Edmonton’s Hidden Gems: Hodgson Wetland

Hodgson Wetland

Hodgson Wetland is a permanent wild marsh (approximately 2.2 hectares) located in southeast Edmonton, Alberta. This unique natural area is protected by the city of Edmonton since 2002. The wetland has a border of sedge, willow and cattails that serve as an ecological buffer, protecting water quality and providing nesting and feeding habitat for waterfowl. Approximately 200 meters to the west is a constructed companion to the natural wetland, built to hold and filter storm water. Both wetlands provide habitat for ducks, grebes, geese and other water-loving birds, frogs and muskrats.

Native plants (e.g., Poplars, Pin Cherry, Saskatoon, Buffaloberry, Snow Berry, Wolf Willow, Dogwood, etc.) have been planted along the upland corridor to the northwest of the natural wetland. This corridor acts as a stepping stone in the city’s ecological network of natural areas, creating a functional connection between Hodgson Wetland and the Whitemud Creek that lies approximately 400 meters to the east. Such functional connectivity allows birds and small animals to move between the wetland and the Creek, and enrich the wetland with wildlife and birds from the river valley.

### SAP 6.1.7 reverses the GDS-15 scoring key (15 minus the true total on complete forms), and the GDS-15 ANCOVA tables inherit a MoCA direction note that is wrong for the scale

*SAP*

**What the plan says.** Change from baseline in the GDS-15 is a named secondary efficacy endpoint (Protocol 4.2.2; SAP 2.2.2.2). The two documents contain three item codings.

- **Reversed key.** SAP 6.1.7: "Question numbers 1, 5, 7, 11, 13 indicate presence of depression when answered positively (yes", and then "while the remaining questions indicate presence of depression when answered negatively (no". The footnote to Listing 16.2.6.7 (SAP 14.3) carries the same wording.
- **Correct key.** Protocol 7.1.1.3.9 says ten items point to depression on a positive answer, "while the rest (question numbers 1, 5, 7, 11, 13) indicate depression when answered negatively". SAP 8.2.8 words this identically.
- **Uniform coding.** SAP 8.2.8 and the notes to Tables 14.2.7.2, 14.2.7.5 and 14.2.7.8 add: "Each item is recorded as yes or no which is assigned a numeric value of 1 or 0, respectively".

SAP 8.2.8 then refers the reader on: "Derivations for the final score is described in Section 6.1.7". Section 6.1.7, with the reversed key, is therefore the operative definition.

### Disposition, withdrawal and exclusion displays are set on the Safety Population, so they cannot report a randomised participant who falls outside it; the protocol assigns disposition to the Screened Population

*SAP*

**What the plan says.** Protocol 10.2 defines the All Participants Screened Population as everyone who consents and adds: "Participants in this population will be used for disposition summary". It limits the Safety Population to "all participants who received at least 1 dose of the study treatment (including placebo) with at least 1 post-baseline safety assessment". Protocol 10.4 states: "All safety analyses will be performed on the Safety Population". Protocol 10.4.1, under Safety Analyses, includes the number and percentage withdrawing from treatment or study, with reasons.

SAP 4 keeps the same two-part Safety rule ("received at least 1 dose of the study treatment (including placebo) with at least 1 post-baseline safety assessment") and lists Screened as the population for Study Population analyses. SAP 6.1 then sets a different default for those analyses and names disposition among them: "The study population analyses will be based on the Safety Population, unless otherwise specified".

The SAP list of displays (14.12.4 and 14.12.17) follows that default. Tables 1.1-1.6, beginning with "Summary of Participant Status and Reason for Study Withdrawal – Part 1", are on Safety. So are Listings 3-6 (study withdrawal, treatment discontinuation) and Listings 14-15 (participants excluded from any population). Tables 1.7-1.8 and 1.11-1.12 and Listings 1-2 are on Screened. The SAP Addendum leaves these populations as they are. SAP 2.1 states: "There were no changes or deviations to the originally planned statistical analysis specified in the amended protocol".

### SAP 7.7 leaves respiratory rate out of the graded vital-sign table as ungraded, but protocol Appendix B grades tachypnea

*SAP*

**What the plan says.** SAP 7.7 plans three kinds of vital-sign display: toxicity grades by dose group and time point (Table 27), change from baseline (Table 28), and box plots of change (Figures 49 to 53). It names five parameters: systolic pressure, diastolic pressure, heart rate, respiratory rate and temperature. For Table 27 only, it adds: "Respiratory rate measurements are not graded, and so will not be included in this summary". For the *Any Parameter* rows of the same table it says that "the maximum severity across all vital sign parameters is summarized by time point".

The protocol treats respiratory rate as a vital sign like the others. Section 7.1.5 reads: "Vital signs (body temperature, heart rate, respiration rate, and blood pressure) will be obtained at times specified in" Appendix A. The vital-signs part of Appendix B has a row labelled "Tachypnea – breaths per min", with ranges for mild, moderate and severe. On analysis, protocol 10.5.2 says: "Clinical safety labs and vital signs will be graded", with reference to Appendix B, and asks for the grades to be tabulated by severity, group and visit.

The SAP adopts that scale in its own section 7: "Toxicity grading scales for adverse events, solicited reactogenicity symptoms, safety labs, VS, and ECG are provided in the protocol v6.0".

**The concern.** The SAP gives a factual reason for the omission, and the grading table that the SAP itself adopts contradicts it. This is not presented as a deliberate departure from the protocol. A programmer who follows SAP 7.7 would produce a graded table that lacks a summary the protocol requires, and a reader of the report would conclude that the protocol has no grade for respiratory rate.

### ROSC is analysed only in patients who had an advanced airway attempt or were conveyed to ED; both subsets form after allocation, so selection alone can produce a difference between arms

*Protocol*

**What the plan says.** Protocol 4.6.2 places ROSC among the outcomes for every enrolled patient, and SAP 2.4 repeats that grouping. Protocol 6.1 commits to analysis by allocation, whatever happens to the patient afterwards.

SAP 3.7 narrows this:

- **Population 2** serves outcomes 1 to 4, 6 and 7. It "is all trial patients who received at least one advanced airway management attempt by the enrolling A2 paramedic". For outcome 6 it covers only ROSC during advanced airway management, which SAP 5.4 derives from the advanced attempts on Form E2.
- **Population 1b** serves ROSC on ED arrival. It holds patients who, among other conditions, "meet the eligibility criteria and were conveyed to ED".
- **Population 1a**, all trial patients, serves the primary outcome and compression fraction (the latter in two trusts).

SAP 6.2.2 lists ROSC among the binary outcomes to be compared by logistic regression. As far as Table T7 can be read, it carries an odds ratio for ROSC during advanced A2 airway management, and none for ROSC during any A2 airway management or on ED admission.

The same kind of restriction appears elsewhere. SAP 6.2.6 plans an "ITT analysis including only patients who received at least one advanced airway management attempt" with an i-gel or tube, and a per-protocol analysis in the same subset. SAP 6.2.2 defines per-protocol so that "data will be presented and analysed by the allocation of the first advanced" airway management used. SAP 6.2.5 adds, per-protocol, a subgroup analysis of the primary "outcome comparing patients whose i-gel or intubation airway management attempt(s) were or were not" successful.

There has been active involvement of Hodgson Wetland Stewardship Group since 2009 in maintaining the wetlands area. Sidewalk ringing the natural wetland, and viewing platforms provide an opportunity to view open water, emergent vegetation zones and upland plant areas. An added benefit to the viewers is that the wetland is adjacent to a paved road and therefore is easily accessible. Although modest in size, Hodgson Wetlands system offers people to enjoy and learn about a variety of native plants and birds.

-Ambika Paudel, Master Naturalist 2015

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